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Starting Monday, Greece is introducing higher tax rates - but some experts doubt the controversial move will actually bring in much badly-needed revenue. DW's Jannis Papadimitriou reports from Athens.
The latest joke about the crisis making the rounds in Greece goes like this: Kostas buys a package of spaghetti at the grocery store and the cashier asks routinely: "Would you like it gift wrapped?" "No thanks, it's for me," he replies.
It's a good idea to keep your wit and humor in times of crisis. But it's not possible to laugh away the fact that as of Monday everyday life will become much more expensive in Greece. An increase in value-added tax on basic foodstuffs and certain services was a key demand of Greece's creditors, and was approved by the Greek government last week after heated debate.
The result: For rice, pasta, pastries, sausage, coffee, tea, sugar and other foodstuffs, VAT will go up to 23 percent. It's hoped the move will quickly increase government revenues. The treasury expects revenues of 54 million euros ($58.4 million) from higher VAT on baked goods alone - provided, of course, that demand doesn't collapse.
Is this reasonable? Speaking with DW, economics professor Panagiotis Petrakis described Greece's complicated market that, he said, doesn't allow for predictions.
"A tax increase may boost government revenues in the short term, while increasing the chance of recession over the medium term. One does not rule out the other," he explained.
In recent years, Greeks have exhibited unusual economic behavior that would be hard to use as a basis for forecasting, Petrakis said, using the bank closures as an example.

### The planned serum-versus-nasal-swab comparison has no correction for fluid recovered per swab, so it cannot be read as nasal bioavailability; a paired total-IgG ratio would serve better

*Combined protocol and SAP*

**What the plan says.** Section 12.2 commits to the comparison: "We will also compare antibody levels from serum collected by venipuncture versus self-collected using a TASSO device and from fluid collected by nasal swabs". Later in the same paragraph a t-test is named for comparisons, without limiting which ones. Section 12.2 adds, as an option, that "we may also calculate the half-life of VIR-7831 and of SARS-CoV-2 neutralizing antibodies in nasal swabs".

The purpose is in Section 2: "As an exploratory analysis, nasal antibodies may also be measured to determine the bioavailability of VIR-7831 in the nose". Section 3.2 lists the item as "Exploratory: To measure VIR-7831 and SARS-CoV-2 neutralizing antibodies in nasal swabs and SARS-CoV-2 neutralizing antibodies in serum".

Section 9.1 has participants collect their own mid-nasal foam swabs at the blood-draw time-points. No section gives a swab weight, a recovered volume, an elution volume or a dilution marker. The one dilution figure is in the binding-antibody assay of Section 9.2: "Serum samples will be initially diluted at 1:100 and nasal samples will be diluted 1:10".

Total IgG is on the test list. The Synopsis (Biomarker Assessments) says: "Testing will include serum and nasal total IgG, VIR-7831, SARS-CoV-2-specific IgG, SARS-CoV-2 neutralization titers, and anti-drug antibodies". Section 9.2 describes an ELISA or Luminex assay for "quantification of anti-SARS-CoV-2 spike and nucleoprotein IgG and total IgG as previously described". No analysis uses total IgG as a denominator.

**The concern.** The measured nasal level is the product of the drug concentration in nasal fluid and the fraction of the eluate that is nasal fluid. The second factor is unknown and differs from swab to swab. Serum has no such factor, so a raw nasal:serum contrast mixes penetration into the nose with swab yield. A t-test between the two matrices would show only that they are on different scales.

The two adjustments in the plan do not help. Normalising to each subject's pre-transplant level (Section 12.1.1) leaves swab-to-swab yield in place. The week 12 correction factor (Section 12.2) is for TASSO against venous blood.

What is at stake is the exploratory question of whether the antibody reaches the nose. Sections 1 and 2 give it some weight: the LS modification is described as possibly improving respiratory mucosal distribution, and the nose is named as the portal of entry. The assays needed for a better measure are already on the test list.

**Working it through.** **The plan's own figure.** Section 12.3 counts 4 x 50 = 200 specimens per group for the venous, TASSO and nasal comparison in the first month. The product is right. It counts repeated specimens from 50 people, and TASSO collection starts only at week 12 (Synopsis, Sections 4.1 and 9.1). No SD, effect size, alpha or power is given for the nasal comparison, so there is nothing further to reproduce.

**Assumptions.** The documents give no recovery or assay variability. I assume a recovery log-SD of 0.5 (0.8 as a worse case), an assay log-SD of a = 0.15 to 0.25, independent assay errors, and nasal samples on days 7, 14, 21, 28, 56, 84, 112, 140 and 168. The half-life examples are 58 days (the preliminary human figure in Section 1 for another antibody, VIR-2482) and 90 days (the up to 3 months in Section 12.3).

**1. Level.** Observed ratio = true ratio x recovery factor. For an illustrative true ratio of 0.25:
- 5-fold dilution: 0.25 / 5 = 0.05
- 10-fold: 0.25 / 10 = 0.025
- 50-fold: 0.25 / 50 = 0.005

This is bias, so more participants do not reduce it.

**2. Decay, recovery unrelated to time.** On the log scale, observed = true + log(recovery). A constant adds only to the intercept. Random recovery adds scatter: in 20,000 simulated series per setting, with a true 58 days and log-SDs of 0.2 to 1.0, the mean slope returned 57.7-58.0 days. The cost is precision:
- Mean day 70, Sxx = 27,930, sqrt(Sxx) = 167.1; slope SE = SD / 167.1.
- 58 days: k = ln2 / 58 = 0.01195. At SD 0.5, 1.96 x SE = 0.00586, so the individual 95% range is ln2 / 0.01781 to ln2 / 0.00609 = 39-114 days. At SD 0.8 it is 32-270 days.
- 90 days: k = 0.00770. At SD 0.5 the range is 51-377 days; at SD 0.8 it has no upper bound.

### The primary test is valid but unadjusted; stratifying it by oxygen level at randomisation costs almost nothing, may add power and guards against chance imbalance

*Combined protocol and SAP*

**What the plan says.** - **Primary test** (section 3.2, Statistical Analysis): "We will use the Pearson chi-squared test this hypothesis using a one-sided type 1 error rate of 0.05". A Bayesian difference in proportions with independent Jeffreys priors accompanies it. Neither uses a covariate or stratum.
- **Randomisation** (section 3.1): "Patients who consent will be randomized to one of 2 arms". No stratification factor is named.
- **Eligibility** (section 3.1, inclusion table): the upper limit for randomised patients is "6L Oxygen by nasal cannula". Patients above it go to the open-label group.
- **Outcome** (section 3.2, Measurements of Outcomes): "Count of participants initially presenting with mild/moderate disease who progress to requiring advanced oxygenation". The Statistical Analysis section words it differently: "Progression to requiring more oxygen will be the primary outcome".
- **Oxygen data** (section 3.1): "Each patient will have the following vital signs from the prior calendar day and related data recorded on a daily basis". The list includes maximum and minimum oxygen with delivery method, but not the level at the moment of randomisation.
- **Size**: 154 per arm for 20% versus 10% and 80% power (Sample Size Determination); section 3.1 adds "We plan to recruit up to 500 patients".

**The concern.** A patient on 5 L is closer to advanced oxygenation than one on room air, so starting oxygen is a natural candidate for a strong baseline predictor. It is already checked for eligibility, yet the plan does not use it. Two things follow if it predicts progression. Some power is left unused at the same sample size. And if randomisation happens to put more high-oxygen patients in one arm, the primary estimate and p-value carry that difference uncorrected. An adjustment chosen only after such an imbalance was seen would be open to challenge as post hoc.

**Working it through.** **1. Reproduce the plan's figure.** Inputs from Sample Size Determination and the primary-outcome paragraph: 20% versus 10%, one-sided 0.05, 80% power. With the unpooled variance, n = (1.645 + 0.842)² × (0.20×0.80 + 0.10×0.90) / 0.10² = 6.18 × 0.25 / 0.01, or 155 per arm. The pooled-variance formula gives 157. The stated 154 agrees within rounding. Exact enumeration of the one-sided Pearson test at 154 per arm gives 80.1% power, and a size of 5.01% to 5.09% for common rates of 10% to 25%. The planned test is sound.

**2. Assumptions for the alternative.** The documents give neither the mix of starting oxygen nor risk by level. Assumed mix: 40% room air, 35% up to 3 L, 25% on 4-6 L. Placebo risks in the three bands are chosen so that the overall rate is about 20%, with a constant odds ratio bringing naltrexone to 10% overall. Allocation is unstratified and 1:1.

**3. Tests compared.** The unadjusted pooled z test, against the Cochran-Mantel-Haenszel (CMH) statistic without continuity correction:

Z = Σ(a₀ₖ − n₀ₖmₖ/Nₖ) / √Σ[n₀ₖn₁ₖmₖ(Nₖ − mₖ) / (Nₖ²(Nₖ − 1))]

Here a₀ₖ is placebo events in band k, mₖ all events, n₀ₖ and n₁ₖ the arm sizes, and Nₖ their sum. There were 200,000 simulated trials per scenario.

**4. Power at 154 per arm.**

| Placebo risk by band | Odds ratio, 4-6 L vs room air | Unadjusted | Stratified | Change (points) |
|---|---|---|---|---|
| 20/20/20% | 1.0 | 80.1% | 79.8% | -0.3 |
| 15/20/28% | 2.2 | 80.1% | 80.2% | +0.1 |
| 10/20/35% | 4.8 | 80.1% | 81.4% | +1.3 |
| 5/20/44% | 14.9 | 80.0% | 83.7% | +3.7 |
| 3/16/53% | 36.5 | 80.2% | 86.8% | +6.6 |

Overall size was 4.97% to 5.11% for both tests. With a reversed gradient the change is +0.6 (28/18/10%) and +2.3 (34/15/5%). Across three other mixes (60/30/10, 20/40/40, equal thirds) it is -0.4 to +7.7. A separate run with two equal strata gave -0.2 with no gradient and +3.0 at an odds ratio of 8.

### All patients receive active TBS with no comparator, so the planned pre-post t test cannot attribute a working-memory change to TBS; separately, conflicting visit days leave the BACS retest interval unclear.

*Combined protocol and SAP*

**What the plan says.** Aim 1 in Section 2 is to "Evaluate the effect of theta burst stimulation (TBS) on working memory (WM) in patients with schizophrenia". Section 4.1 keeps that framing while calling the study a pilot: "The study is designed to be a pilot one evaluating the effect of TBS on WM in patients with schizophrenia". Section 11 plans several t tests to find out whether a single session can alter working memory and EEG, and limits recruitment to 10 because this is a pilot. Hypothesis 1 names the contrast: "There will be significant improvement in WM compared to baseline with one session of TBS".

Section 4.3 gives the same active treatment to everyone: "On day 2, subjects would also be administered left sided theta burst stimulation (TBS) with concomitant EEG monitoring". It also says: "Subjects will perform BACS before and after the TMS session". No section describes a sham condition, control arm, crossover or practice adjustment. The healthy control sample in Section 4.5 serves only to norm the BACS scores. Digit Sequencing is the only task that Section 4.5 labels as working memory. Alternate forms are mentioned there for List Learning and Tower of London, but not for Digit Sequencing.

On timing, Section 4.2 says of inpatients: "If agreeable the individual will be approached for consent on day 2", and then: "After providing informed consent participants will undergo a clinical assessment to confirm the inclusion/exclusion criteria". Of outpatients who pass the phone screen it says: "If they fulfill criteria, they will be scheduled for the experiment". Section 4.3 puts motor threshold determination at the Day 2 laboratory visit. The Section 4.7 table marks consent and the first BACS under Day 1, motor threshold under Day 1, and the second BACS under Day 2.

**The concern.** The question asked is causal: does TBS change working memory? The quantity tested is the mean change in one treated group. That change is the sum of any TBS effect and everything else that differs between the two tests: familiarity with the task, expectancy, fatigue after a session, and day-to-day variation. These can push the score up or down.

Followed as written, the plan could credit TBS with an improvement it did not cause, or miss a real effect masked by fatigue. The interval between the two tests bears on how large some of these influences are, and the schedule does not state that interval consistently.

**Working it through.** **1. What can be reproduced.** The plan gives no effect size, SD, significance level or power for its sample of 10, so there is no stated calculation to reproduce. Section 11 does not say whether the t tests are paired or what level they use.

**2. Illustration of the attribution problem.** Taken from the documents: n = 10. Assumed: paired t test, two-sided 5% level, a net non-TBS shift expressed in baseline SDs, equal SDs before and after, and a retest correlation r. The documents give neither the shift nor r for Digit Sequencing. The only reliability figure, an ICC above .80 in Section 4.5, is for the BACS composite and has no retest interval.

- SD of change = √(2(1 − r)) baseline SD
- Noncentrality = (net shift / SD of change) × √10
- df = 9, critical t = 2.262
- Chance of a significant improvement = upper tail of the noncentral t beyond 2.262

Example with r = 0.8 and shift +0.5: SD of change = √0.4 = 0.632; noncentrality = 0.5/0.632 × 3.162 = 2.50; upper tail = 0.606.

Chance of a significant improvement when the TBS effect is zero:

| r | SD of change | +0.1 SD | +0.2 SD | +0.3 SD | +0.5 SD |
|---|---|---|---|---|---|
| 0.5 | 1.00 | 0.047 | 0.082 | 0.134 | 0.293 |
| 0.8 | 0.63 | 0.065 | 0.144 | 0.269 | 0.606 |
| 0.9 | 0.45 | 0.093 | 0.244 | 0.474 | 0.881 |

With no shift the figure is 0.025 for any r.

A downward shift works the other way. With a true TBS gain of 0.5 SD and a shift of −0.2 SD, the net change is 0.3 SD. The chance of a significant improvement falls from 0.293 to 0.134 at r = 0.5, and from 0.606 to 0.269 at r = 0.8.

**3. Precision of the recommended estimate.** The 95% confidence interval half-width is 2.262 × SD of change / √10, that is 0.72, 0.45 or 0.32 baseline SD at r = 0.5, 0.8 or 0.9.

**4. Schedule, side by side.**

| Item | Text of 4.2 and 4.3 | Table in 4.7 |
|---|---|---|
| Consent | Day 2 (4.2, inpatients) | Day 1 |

"For fear of losing their savings completely, many people consumed not less but suddenly more and paid electronically. It's fascinating that it is precisely in this economic predicament that demand for certain goods does not decrease, but suddenly leaps," he said.
A study by the Athens Institute for Retail Research (IELKA) suggests higher tax rates will place an added average yearly burden of 157 euros ($170) on each household. The tax rate will also be raised in the restaurant and hotel industry, and taxis will also become more expensive. And that's not all: small businesses must expect higher tax prepayment. The solidarity surcharge on higher incomes will be raised retroactively to the beginning of the year.
Many experts are certain that the VAT increase won't bring much additional revenue for the government, and instead only reinforce Greece's slide into recession.
"Taxation measures like these drain resources from the economic cycle and aggravate the recession," economist Michalis Argyrou said.
There's only one reasonable way to compensate for this extra burden: an investment boom for Greece. But even this would only be effective over the middle term - and it would require reliable rules for interested investors.
"The most important aspect would be an improved legal certainty, a reform of the public administration and a modern insolvency law," said Argyrou. "The Greek people must finally have an optimistic outlook for the coming years. This is something that the government should pay attention to."
No tax breaks
In negotiations with its creditors, Athens relented on an important condition and agreed to drop the tax breaks for Greek islands, which have long enjoyed tax rates that are 30 percent lower than those in the rest of the country - a compensation for higher transportation costs for both locals and visitors. These tax breaks will come to an end in October.
"Increased revenues from the islands are expected to contribute to the annual target of 2.2 billion euros from VAT payments," Petrakis said. But the Greek trade association ESEE warns the cost of living on the islands could rise by 12 percent.
At least there's some good news. As of Monday, Greek banks are due to reopen after a forced three-week break - though this is ultimately more of a symbolic move. Capital controls and strict daily limits for cash withdrawals are likely to remain in place, and it is still not be possible to cash out fixed-term deposits.